Extra drag from open bomb bay doors

Discussion in 'Aviation' started by fastmongrel, May 29, 2013.

  1. fastmongrel

    fastmongrel Well-Known Member

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    How much speed was lost (if any) when a bomber opened its doors on the run to a target. I was specifically thinking of RAF heavies but interested in any figures. Also did the doors opening cause any turbulence that could upset a bomb aimer and was there a set time before the drop that the doors had to be opened.
     
  2. FLYBOYJ

    FLYBOYJ "THE GREAT GAZOO"
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    I don't know about turbulence but I do know that aircraft with bomb bay doors usually had a speed restriction when they were opened. For example I do believe the Mossie was limited to 305 knots with the bomb bays opened.
     
  3. wuzak

    wuzak Well-Known Member

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    #3 wuzak, May 29, 2013
    Last edited: May 29, 2013
    Is that IAS or TAS?

    It must be TAS, because 305kt IAS at high altitude would still be pretty quick.

    Still, 305kt ~ 350mph, so just about a Mosquito's fast cruise speed.
     
  4. bobbysocks

    bobbysocks Well-Known Member

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    like flyboyj i would have figured there was a "never exceed" speed for deploying the bombay doors but i cant find it ( at least for the B24 ). i even looked in the B24 manual in this thread:

    http://www.ww2aircraft.net/forum/other-mechanical-systems-tech/b-24d-pilot-manual-6802.html

    it gives speed restrictions for weight, lowering gear, flaps, engaging auto pilot, etc...but says not one word about BB doors. i even checked in the emergency procedures....figuring with a full load the ac couldnt exceed the speed but empty and in trouble it might. nothing in the door operation/emergency procedures either. i am sure it knocked down the AS but might have to ask a former pilot for the answer to that....
     
  5. drgondog

    drgondog Well-Known Member

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    The B-24 was different from a B-17 or 26 or 29. The roller doors retracted, rather than float in the freestream and had much less drag.
     
  6. bobbysocks

    bobbysocks Well-Known Member

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    Ahhh ok. if i have time i will see if i can find it in FM for one of those....it struck me as odd there was a speed restriction.
     
  7. drgondog

    drgondog Well-Known Member

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    Well - it probably didn't occur to anybody in most USAAF bombers that bombs should be dropped while in a dive.. so bomb bay doors were used in B-17/24/25/26/29 and A-20 in level flight..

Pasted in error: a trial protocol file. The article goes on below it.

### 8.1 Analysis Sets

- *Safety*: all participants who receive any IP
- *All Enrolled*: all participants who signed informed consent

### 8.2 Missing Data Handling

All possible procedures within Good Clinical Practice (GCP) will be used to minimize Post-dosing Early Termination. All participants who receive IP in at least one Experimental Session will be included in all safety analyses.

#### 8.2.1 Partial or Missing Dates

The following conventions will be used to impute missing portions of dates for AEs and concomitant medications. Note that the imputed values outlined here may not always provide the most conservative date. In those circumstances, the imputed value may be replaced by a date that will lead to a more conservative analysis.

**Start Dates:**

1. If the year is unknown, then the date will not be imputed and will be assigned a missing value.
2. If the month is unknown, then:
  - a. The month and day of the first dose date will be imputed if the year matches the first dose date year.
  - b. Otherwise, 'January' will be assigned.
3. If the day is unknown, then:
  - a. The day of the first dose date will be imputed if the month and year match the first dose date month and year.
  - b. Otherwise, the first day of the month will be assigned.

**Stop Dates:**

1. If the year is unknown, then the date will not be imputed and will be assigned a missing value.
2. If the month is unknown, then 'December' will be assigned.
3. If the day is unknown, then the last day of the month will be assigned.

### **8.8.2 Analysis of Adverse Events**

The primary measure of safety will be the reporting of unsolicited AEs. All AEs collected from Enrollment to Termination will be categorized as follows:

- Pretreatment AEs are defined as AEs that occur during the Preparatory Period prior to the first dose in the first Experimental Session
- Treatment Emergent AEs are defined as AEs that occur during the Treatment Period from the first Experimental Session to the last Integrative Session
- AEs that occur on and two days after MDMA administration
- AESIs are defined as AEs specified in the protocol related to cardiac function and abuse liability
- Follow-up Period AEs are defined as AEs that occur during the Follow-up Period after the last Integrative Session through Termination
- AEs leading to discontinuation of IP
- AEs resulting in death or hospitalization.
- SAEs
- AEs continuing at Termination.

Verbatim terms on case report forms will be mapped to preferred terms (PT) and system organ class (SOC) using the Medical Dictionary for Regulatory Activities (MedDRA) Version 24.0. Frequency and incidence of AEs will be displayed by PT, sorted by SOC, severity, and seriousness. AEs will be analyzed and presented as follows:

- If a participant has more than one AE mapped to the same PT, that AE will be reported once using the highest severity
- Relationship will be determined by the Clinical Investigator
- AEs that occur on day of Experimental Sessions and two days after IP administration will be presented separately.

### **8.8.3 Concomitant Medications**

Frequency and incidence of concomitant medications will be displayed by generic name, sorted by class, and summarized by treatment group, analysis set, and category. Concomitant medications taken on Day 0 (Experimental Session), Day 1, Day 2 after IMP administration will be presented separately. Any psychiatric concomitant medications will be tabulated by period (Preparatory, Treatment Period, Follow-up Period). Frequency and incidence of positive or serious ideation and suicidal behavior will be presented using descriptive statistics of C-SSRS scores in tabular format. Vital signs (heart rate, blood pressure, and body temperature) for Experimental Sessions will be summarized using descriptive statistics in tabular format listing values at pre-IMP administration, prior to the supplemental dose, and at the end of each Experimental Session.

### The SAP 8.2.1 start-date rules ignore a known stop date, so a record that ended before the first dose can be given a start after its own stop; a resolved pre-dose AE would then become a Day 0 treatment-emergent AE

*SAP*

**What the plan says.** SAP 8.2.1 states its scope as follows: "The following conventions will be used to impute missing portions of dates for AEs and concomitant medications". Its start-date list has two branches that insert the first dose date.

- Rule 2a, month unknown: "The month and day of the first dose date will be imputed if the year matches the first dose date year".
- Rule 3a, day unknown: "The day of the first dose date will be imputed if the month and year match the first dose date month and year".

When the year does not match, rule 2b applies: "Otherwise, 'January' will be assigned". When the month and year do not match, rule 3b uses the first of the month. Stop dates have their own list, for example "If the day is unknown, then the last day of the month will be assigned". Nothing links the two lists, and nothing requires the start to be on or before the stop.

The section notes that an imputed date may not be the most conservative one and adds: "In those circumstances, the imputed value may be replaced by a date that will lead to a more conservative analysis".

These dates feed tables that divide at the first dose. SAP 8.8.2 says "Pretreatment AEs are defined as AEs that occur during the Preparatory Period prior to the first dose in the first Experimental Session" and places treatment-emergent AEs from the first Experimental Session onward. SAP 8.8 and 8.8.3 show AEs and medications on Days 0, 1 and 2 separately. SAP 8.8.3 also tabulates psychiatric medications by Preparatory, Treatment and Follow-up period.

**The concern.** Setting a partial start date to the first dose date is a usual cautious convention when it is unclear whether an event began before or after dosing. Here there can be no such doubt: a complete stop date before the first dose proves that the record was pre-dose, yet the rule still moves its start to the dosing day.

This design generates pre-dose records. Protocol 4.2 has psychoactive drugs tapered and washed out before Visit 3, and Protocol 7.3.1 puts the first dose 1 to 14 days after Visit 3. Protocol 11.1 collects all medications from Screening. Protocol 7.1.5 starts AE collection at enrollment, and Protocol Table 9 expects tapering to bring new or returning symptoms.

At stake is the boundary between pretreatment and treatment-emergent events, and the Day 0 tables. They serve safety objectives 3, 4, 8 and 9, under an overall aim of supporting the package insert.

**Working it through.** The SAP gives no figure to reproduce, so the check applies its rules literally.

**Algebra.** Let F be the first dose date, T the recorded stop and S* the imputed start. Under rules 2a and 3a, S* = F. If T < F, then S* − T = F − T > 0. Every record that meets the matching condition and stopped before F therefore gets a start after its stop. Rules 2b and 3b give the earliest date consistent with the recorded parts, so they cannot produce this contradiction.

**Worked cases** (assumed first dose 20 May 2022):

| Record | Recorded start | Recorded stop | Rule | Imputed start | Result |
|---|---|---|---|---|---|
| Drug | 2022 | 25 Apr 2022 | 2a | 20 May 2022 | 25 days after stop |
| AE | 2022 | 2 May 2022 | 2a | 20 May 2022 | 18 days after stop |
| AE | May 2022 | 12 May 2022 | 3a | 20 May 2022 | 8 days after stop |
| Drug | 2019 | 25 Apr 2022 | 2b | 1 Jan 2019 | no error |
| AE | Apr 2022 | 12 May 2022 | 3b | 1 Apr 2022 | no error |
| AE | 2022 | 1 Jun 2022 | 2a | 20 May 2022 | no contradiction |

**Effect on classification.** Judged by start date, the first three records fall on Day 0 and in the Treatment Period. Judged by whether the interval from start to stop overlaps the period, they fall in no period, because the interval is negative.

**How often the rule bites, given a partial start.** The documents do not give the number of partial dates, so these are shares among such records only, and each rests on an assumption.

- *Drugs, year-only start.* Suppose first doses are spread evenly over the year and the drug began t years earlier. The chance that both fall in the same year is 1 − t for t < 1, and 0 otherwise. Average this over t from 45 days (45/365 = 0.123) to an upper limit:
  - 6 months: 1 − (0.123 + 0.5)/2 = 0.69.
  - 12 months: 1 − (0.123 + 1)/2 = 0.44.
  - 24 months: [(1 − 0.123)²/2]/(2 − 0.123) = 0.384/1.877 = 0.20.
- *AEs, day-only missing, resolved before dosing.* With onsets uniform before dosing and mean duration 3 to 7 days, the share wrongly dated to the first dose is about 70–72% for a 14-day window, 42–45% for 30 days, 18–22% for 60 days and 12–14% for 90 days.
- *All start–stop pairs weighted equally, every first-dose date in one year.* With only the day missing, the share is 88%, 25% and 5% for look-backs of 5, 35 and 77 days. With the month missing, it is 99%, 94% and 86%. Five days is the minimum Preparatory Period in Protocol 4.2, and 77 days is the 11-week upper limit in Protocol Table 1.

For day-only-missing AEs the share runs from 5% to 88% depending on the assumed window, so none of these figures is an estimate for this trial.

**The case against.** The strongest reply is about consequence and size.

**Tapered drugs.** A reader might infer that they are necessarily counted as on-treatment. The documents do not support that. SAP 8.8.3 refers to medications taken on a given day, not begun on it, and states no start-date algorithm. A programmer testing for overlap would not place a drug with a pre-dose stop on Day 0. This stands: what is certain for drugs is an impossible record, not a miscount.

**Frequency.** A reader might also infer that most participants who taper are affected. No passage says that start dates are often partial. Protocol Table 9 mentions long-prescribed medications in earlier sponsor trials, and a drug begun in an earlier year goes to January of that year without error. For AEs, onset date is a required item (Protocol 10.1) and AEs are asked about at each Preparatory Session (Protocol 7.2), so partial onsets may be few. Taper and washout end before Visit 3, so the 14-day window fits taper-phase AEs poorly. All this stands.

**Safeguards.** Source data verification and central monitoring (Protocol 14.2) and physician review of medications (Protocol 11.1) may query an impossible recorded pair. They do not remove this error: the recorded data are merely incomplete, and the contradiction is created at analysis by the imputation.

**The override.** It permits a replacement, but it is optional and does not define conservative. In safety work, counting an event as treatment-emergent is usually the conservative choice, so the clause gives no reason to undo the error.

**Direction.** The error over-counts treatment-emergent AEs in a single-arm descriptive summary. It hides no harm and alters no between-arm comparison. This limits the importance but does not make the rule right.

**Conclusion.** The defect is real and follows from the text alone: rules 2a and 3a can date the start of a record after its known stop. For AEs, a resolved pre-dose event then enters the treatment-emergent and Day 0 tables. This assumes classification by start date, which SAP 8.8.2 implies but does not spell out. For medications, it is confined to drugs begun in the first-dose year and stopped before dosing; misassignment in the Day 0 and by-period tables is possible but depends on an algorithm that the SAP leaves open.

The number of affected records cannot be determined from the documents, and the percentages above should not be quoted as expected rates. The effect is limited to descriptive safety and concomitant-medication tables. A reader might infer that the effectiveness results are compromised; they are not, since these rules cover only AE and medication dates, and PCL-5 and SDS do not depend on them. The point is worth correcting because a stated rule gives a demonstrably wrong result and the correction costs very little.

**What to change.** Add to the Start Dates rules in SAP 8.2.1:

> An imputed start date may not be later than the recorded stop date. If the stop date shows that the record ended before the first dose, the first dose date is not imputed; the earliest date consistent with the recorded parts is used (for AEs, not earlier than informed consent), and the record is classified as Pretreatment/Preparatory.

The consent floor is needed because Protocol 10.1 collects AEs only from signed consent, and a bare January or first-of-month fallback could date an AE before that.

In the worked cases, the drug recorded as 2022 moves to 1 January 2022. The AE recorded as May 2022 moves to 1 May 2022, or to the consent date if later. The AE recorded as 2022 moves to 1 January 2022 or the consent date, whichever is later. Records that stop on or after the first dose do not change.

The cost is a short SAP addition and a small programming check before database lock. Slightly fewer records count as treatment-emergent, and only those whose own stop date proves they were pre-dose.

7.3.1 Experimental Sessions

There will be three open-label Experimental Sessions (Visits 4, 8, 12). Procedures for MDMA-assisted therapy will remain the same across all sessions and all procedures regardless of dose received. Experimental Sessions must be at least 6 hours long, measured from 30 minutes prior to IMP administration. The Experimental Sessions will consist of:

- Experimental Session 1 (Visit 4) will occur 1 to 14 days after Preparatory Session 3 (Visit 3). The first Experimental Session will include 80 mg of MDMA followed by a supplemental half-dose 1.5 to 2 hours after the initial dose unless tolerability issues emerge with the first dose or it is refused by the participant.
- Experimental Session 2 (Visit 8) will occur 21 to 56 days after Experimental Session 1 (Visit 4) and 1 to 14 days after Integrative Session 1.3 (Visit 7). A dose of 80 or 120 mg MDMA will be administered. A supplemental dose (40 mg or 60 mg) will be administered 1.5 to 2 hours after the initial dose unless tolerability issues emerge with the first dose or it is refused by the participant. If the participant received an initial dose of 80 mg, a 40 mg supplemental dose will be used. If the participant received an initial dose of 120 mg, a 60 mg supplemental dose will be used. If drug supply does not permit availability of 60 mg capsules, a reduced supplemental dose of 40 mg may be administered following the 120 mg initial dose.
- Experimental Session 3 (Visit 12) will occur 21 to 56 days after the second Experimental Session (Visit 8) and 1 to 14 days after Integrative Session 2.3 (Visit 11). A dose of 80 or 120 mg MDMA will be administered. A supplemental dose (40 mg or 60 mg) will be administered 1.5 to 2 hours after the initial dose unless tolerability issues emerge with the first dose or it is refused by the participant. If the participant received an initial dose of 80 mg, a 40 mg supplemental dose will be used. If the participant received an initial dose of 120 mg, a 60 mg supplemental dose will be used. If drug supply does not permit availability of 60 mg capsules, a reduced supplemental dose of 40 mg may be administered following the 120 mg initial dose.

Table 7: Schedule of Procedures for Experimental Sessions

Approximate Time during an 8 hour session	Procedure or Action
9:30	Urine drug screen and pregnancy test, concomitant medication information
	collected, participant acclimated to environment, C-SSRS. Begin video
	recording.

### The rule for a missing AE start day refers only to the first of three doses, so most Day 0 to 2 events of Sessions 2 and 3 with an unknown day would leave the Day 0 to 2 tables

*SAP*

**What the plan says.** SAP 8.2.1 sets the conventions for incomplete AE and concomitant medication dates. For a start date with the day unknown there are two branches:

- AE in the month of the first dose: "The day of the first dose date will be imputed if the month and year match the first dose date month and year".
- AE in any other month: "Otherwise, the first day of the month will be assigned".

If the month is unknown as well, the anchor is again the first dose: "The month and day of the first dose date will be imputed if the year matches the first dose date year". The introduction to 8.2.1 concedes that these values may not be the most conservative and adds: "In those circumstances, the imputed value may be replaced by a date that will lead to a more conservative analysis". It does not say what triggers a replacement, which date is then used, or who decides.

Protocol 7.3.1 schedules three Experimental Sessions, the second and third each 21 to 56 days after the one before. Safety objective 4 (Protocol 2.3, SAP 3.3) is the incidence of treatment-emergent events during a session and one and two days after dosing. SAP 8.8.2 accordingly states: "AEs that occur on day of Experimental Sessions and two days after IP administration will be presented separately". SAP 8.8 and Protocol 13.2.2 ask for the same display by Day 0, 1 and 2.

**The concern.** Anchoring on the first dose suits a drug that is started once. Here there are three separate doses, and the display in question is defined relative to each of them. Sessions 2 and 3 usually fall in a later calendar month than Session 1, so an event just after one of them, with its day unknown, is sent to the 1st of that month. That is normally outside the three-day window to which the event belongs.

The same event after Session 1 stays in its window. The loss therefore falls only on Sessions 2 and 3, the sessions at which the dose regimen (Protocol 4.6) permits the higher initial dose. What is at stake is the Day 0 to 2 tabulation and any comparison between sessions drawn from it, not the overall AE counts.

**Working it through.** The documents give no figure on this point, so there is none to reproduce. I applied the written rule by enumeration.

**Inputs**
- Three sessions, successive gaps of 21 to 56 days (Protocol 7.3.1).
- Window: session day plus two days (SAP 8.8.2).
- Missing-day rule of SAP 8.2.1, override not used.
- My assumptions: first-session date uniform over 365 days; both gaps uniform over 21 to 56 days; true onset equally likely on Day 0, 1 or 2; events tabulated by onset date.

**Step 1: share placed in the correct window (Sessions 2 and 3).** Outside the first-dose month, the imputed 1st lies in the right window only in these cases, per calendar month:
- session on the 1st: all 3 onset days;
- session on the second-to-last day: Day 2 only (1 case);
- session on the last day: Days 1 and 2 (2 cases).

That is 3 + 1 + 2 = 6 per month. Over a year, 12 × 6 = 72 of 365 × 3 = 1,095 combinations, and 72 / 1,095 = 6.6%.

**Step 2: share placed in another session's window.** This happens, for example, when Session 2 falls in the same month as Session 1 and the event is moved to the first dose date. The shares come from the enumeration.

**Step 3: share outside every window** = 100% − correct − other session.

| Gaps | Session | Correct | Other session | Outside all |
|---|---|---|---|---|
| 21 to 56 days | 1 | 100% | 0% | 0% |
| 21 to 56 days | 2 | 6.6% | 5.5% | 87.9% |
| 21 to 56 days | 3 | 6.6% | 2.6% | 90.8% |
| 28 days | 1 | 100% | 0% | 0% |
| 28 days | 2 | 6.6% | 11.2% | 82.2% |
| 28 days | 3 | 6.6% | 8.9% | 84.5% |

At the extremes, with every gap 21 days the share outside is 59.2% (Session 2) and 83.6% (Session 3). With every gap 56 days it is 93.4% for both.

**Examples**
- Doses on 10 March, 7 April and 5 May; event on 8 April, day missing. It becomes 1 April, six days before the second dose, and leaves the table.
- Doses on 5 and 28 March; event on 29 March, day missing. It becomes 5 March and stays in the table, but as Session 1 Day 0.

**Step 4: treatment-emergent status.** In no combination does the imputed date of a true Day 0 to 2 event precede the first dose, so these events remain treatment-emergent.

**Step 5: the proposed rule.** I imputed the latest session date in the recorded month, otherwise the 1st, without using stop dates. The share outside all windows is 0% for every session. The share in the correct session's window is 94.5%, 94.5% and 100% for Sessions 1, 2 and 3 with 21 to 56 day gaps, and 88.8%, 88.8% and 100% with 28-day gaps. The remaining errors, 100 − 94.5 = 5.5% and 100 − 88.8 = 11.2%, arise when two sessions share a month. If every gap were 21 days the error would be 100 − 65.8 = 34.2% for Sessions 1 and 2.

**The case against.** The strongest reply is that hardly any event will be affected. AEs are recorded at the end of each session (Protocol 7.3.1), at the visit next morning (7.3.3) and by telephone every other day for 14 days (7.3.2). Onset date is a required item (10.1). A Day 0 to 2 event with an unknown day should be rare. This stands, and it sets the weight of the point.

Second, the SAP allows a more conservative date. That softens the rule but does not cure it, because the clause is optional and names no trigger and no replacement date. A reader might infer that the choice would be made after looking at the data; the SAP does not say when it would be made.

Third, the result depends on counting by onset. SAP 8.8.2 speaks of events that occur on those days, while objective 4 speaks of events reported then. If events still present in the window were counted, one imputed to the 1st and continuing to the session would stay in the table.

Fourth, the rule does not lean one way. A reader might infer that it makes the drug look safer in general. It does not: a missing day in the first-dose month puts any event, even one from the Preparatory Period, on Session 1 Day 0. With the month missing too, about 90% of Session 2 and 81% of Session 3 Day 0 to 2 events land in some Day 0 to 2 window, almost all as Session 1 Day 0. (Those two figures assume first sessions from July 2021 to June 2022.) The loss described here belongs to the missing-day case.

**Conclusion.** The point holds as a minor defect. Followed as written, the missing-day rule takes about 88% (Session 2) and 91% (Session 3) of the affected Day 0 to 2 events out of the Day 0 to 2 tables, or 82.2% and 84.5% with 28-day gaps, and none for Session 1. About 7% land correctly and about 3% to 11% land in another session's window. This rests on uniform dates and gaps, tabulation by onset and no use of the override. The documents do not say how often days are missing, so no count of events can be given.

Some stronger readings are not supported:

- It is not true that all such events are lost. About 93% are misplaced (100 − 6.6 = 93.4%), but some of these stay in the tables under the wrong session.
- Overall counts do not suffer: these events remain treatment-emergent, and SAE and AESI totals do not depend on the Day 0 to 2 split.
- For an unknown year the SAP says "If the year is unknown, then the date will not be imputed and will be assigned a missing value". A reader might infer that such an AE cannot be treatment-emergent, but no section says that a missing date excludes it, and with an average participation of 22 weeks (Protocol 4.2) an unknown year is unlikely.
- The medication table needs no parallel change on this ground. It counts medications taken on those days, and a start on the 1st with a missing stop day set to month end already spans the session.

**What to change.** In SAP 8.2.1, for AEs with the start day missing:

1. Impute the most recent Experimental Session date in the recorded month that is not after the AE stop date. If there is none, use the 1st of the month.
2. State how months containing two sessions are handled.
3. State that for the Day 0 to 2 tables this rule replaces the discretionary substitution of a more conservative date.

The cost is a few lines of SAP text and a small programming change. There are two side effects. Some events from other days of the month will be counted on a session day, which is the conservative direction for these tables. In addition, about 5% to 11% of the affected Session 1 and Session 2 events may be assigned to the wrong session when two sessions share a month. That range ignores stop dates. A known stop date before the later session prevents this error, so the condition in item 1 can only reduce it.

8. FLYBOYJ

    FLYBOYJ "THE GREAT GAZOO"
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    I believe it's indicated. It's out of a flight manual for FB6 para 52 shows all the limitations.
    http://www.zenoswarbirdvideos.com/Images/Mosquito/MosquitoFB6Manual.pdf
     
  9. Shortround6

    Shortround6 Well-Known Member

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    I would think that most restrictions would be indicated air speed. You don't want the pilot trying to do mathematics in his head trying to figure out if he is at the right speed to open the bombbay. Or scribbling figures on a note pad strapped to his thigh while on the bomb run :)
     
  10. drgondog

    drgondog Well-Known Member

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    IAS for US. Dive placards were expressed IAS vs altitude and reflective of Q loads.. 305 kts IAS for a Mossie is way up there at 25K as far as Q loading on the doors
     
  11. wuzak

    wuzak Well-Known Member

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    I would think that 305kts IAS @ 20,000ft would be probably faster than the Mosquito FB.VI could go on the level.
     
  12. pattle

    pattle Member

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    Some older planes such as the Bristol Blenheim had bomb bay doors that were held shut by bungee and would open by the weight of the bombs on them, this sounds very unsafe and apparently the small delay caused by the bombs passing through the bomb bay doors could effect their aim.
     
  13. bobbysocks

    bobbysocks Well-Known Member

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    the only thing i can find are the do not exceed glide and climb angles based on differing weight bombs and bomb loads ( B17)...no VBBO. i do find that odd.
     
  14. Balljoint

    Balljoint Member

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    Some of the newer planes would ice up the bomb bay doors and drop the bombs through the doors.
     
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